Poem: ‘Eaux errantes’

Here’s another poem from my French ‘Slam dit bien’ poetry group. I’ve done a rough translation to English, which is below!

Eaux errantes

Eaux errantes

De goutte à goutte
Vous picotez
La surface
Sur laquelle vous atterrissez

Vous prenez le chemin
de la moindre résistance
Avec le plus de gravité

Par sagesse
Ou par simple paresse ?
On ne saura jamais

Mais dans le procédé
Vous nous rendez
Mouillés, trempés

Et puis, ça y est !
Vous vous en allez
En vous évaporant

Quand l’humeur vous prend,
Vous recommencez.

English version:

Wandering Waters

Wandering waters,
where do you
come from?

Drop by drop, you
peck the surface
you land on

Taking the path of
least resistance
with the most

Wisdom, or
We’ll never know.

But – in the process –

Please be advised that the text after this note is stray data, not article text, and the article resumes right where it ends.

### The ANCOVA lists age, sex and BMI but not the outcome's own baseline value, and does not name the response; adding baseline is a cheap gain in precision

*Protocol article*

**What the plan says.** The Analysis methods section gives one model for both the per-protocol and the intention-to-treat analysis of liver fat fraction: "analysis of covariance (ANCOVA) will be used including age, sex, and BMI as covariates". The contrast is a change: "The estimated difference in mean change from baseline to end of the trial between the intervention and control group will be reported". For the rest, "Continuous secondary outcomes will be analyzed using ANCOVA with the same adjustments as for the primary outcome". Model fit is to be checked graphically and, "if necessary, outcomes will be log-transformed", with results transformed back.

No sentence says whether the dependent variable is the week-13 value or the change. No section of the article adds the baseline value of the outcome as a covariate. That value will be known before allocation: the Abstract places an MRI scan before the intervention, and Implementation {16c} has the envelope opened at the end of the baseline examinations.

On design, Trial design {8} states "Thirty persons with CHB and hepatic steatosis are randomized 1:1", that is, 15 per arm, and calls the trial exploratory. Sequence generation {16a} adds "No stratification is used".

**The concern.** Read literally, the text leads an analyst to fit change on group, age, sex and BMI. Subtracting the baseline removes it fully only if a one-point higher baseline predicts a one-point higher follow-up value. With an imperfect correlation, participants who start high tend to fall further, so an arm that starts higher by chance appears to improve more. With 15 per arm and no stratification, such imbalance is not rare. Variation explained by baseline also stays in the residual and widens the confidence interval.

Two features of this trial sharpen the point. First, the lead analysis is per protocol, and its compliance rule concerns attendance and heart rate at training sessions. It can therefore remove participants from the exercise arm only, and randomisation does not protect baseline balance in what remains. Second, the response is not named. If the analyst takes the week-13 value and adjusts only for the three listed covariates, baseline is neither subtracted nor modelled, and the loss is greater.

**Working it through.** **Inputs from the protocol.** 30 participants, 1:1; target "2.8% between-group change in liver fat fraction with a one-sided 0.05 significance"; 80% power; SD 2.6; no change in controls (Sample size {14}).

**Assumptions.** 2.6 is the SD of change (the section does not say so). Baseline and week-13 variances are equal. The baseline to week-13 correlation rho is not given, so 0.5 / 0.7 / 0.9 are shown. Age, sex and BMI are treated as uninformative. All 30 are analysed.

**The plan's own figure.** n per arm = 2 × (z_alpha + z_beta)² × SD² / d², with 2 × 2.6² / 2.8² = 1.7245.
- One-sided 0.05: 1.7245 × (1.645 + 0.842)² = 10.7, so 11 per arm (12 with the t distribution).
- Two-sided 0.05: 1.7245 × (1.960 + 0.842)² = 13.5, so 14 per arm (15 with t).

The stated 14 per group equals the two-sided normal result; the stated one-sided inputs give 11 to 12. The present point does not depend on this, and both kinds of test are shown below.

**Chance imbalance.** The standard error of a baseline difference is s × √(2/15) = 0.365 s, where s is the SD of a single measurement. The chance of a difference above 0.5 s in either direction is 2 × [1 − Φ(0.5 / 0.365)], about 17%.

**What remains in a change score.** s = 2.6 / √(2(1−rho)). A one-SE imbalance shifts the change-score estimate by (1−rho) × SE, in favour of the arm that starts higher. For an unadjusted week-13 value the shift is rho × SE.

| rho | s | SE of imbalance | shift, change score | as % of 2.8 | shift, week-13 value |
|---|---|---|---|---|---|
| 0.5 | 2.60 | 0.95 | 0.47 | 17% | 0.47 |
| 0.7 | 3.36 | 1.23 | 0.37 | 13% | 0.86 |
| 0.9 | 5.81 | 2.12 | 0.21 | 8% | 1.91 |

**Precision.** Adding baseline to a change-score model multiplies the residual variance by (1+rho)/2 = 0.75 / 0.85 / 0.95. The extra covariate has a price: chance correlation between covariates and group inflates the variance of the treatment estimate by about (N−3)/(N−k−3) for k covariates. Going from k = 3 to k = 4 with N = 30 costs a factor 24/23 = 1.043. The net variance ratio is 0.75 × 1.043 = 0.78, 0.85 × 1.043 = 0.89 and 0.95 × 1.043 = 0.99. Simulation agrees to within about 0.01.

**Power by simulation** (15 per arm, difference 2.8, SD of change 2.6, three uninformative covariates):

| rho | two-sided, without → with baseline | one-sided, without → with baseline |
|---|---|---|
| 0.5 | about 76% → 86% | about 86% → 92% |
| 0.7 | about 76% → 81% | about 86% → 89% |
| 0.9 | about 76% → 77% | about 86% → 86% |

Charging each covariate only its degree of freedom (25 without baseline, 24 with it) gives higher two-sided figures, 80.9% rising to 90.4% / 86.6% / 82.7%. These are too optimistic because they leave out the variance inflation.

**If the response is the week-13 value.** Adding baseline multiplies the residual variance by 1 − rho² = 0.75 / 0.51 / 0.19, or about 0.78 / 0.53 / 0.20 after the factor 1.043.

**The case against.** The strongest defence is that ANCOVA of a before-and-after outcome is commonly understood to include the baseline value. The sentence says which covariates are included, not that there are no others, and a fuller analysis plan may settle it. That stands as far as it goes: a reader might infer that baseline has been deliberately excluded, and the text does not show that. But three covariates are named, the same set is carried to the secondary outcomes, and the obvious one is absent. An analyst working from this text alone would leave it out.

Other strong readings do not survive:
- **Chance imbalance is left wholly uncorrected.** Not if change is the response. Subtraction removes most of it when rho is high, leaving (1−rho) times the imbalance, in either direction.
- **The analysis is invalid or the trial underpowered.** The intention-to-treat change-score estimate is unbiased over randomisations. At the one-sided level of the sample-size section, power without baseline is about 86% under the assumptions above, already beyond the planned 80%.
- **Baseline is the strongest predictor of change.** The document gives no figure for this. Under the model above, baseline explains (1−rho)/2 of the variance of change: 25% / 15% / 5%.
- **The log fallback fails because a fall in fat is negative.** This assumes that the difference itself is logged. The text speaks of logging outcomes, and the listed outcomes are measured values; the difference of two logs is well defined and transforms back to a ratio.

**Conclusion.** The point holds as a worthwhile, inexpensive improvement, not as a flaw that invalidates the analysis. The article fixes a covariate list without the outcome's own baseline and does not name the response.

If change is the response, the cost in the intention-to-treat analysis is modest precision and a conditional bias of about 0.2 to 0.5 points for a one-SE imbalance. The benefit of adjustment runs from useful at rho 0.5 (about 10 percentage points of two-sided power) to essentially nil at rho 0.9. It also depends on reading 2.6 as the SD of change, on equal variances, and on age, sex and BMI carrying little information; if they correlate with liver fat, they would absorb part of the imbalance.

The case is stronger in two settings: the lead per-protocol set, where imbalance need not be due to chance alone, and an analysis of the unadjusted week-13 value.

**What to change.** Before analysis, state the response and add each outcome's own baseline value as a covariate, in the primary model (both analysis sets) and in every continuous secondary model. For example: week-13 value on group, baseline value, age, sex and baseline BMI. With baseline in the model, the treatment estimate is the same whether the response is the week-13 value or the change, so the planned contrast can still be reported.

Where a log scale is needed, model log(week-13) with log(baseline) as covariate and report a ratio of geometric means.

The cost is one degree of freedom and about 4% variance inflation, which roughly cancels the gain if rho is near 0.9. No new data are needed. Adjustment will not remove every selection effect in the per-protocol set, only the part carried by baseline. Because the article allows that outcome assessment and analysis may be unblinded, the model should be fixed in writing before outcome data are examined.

you dampen and
soak us

And that’s it!
You depart by

Eventually, when the
mood takes you,
you start again.


de Siobhan Tebbs

Eaux errantes

De goutte à goutte
Vous picotez
La surface
Sur laquelle vous atterrissez

Vous prenez le chemin
de la moindre résistance
Avec le plus de gravité

Par sagesse
Ou par simple paresse ?
On ne saura jamais

Mais dans le procédé
Vous nous rendez
Mouillés, trempés

Et puis, ça y est !
Vous vous en allez
En vous évaporant

Quand l’humeur vous prend,
Vous recommencez.


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Poem: ‘Bracelets seem as though we had been making them’

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Bracelets seem as though we had been making them:
Smothering wire and tiny stones, altering outcomes,
Batting away flies. Safety lies in such focus. Twisting
Transience into silent braids; naming every child;
Blackmailing beaded misfits into shape. We’ll die
Surburbanites, tied to inborn courtship of our trades.

Review of ‘Frantz’

Frantz, France & Germany, 2017, directed by François Ozon